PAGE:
Succession planting typically involves growing one crop right after another in the same space (sometimes planting the seeds of the new crop before the first crop has been harvested) or growing a single crop in succession in different growing spaces. For example, you can plant cool weather vegetables like early beets, lettuce and carrots at the start of the season, follow these up with warm weather vegetables like squash, beans and peppers which can in turn be followed up with cool weather vegetables that will be up for harvest in autumn.
Benefits of Succession planting
Better yield and manageability
Some direct-sow vegetables can be grown through multiple seasons. Vegetable growers in most zones can plant cabbage, for example, every couple of weeks in summer and harvest all the way from June end to October. This is great for gardeners with limited gardening space – by planting and harvesting a few vegetables multiple times, you can still get a good-sized yield.
Fast-maturing, early-season vegetables like spinach and kohlrabi can leave gaping holes in the garden once they’re harvested. Succession planting helps you to fill in the vacant space with a range of different vegetables – replace those early-harvest plants with quick-growing plants that don’t hate the heat, such as garlic. This way, you’ll have more variety in the garden and more options at the dining table.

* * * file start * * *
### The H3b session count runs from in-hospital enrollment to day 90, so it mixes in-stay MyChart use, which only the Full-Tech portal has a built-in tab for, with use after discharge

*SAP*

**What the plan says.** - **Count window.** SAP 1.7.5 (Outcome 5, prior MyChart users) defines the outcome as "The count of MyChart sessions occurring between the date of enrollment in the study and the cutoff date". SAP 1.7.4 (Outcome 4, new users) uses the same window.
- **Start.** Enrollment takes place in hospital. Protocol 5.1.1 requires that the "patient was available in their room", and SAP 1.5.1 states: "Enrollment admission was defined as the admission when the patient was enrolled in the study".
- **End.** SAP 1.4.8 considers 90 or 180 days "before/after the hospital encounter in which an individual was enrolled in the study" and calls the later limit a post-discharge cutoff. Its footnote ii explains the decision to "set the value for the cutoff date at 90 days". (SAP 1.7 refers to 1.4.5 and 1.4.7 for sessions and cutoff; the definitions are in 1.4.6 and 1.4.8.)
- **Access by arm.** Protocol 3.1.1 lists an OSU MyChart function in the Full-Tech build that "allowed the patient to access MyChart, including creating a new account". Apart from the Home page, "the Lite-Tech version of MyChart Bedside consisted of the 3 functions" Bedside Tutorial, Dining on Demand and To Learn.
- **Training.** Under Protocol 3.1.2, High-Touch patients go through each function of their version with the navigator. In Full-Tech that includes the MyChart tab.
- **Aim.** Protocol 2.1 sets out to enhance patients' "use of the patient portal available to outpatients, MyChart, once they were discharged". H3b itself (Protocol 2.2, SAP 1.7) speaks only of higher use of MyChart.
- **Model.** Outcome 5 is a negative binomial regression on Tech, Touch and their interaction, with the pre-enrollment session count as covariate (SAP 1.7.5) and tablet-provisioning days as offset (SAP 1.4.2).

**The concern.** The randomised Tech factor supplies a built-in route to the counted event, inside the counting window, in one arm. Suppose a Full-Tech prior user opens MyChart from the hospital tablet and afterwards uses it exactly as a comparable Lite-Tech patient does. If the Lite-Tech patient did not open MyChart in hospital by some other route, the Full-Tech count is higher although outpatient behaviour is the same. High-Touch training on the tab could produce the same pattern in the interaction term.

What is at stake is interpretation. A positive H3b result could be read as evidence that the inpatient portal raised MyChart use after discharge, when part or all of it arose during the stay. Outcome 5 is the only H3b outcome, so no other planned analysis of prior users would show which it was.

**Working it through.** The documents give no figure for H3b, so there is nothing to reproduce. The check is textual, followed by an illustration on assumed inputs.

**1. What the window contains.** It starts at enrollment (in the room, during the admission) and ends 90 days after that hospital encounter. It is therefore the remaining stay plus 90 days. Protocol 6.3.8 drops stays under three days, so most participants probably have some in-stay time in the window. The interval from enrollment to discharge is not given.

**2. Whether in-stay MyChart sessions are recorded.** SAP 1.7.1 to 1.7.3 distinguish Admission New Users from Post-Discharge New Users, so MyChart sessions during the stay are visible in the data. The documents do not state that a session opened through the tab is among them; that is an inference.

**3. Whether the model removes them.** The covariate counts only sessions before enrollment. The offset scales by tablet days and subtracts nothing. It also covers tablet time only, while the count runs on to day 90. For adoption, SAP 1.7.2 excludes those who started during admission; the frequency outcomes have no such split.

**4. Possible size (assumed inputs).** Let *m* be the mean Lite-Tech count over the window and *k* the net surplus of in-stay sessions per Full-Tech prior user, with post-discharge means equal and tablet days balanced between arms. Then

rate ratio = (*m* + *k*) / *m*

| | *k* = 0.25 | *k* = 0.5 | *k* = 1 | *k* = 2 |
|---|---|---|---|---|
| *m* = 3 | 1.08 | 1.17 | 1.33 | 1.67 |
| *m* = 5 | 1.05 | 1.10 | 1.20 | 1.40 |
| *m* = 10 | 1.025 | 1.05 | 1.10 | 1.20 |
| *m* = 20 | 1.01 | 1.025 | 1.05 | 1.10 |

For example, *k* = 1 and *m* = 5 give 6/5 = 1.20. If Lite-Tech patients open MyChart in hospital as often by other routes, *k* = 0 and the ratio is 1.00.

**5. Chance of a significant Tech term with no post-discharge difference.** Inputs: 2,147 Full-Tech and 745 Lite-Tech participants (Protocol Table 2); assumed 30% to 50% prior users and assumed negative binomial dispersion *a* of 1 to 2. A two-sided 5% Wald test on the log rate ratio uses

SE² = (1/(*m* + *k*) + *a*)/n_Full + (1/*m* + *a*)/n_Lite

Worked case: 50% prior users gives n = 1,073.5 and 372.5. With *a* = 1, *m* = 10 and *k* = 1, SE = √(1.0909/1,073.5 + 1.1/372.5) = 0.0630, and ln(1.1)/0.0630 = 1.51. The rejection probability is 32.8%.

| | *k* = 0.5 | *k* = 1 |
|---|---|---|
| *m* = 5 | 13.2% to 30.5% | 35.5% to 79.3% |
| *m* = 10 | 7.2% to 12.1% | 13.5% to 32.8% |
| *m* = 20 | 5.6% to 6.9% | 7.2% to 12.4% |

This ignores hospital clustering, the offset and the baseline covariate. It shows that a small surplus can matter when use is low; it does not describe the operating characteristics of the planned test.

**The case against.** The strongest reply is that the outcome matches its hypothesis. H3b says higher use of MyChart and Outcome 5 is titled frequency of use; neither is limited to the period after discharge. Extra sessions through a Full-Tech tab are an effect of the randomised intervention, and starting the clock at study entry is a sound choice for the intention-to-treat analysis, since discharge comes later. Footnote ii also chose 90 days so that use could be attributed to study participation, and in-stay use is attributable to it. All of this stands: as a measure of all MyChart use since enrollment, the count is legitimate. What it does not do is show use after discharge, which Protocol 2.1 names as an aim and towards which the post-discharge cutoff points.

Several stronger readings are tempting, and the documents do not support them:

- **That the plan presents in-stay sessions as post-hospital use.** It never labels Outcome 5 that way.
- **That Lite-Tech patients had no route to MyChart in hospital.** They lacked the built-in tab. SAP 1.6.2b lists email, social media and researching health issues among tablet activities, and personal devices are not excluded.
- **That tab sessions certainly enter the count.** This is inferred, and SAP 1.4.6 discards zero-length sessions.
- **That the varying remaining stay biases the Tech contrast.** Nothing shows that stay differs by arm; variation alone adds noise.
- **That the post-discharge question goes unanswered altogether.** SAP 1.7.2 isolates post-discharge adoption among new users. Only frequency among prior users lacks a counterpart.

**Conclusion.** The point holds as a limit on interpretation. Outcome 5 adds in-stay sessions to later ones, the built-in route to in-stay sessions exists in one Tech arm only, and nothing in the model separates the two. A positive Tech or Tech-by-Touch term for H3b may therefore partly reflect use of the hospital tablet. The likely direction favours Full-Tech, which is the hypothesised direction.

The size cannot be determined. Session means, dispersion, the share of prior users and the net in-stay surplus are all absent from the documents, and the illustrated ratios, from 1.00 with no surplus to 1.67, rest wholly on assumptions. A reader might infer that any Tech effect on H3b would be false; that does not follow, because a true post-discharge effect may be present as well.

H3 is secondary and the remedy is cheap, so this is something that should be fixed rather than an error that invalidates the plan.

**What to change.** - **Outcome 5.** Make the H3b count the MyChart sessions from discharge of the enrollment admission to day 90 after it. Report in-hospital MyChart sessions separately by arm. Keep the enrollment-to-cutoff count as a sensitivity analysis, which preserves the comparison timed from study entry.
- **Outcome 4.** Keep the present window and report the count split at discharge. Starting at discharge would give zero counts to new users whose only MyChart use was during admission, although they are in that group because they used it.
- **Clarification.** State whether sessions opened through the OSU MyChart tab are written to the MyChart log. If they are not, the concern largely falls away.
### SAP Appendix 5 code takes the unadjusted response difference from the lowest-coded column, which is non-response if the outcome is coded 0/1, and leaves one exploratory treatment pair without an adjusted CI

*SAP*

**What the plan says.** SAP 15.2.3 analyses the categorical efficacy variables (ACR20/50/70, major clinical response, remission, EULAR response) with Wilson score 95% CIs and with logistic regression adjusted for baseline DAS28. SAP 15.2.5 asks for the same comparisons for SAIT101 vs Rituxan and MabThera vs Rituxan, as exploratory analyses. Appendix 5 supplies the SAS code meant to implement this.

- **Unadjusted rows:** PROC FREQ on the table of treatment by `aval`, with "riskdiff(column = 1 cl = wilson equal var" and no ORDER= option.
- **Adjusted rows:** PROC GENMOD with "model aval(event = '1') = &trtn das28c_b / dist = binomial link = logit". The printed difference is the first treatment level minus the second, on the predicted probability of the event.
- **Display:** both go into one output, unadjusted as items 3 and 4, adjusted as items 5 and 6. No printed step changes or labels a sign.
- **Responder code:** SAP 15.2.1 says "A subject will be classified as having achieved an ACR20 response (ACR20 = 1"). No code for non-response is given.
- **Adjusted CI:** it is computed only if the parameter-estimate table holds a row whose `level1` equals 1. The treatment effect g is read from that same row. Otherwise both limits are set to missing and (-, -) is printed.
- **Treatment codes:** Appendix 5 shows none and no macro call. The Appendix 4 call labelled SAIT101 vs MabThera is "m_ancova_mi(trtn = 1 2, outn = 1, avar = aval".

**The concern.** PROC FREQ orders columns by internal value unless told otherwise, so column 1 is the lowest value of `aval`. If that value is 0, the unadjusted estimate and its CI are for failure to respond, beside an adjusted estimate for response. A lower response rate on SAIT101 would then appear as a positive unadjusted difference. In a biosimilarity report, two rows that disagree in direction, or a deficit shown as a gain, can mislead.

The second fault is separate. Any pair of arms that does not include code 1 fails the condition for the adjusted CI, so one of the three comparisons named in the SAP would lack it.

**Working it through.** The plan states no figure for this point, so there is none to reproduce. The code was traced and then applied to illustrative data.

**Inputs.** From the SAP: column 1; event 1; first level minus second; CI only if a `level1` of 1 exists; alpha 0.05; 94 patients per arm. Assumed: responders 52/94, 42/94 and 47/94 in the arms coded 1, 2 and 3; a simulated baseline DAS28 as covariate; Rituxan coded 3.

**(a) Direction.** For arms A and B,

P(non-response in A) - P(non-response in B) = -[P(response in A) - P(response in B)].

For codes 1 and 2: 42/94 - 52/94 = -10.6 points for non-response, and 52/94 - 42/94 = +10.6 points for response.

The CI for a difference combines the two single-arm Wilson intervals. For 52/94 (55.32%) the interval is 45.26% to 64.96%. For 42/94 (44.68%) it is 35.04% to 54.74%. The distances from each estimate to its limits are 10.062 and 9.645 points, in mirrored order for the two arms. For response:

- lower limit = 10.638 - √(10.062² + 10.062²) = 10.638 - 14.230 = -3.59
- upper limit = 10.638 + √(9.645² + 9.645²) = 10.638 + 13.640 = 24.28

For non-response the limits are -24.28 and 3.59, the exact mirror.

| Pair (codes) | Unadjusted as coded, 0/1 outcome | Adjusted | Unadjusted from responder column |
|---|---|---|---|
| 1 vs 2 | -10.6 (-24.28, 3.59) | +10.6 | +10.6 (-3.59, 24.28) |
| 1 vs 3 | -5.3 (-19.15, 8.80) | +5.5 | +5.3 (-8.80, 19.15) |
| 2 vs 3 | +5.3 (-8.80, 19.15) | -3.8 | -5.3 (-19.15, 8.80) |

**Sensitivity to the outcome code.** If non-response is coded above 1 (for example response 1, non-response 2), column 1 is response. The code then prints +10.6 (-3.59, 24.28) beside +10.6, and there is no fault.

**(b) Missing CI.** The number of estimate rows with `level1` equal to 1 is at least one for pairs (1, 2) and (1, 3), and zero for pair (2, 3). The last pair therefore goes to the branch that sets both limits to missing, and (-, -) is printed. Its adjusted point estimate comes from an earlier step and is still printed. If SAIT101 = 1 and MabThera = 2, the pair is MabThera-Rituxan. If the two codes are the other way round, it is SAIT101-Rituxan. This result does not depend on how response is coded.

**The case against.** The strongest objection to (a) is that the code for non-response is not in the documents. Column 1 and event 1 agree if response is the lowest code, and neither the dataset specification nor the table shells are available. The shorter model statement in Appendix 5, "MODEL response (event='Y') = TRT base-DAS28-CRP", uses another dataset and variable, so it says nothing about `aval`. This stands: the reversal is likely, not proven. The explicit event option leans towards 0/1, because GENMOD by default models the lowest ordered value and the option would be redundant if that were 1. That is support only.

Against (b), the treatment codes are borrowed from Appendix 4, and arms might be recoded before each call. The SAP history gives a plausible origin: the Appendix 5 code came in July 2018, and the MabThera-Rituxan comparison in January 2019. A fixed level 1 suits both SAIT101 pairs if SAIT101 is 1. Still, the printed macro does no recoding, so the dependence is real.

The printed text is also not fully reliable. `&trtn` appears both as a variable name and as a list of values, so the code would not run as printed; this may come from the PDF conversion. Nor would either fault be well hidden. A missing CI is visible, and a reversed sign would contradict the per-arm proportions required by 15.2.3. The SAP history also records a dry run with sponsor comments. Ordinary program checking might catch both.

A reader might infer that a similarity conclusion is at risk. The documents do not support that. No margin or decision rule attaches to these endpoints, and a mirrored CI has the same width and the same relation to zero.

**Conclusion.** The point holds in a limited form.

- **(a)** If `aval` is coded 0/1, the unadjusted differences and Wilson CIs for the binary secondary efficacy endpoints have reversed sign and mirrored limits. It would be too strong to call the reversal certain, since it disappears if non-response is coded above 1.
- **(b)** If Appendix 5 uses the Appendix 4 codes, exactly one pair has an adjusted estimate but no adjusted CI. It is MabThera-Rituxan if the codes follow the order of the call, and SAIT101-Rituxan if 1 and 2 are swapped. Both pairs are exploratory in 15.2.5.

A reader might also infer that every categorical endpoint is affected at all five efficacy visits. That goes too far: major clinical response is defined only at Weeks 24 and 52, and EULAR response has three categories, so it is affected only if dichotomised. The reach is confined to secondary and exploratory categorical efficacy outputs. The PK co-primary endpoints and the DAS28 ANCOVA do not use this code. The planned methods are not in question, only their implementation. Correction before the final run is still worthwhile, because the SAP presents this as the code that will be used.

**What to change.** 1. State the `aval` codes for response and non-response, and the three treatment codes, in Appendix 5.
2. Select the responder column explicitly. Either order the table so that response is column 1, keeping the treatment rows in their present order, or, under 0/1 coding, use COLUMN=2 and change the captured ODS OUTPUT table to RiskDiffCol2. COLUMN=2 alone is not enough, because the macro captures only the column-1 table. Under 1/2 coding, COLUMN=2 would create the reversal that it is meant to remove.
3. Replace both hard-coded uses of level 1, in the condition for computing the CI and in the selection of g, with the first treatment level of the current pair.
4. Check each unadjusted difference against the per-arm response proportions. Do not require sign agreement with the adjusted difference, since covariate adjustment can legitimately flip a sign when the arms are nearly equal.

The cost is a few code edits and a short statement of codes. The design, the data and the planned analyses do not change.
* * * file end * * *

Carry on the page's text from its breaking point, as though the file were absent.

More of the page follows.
Optimal use of growing space
Succession planting allows you to grow more in the same space than you would otherwise. Planting in succession means there are no empty spaces, therefore zero wastage of good garden footage. Picking the right companions for your preferred crops (cucumbers or bush beans for sweet corn, carrots or lettuce for onions) will further help you make the best use of the available space.
This fall, try succession planting with lettuce. Plant a few rows of your favorite lettuce now and then for the next three weeks; each week, continue planting an additional two or three rows. This will give you fresh lettuce right through to a hard frost. It’s an easy way to try succession planting!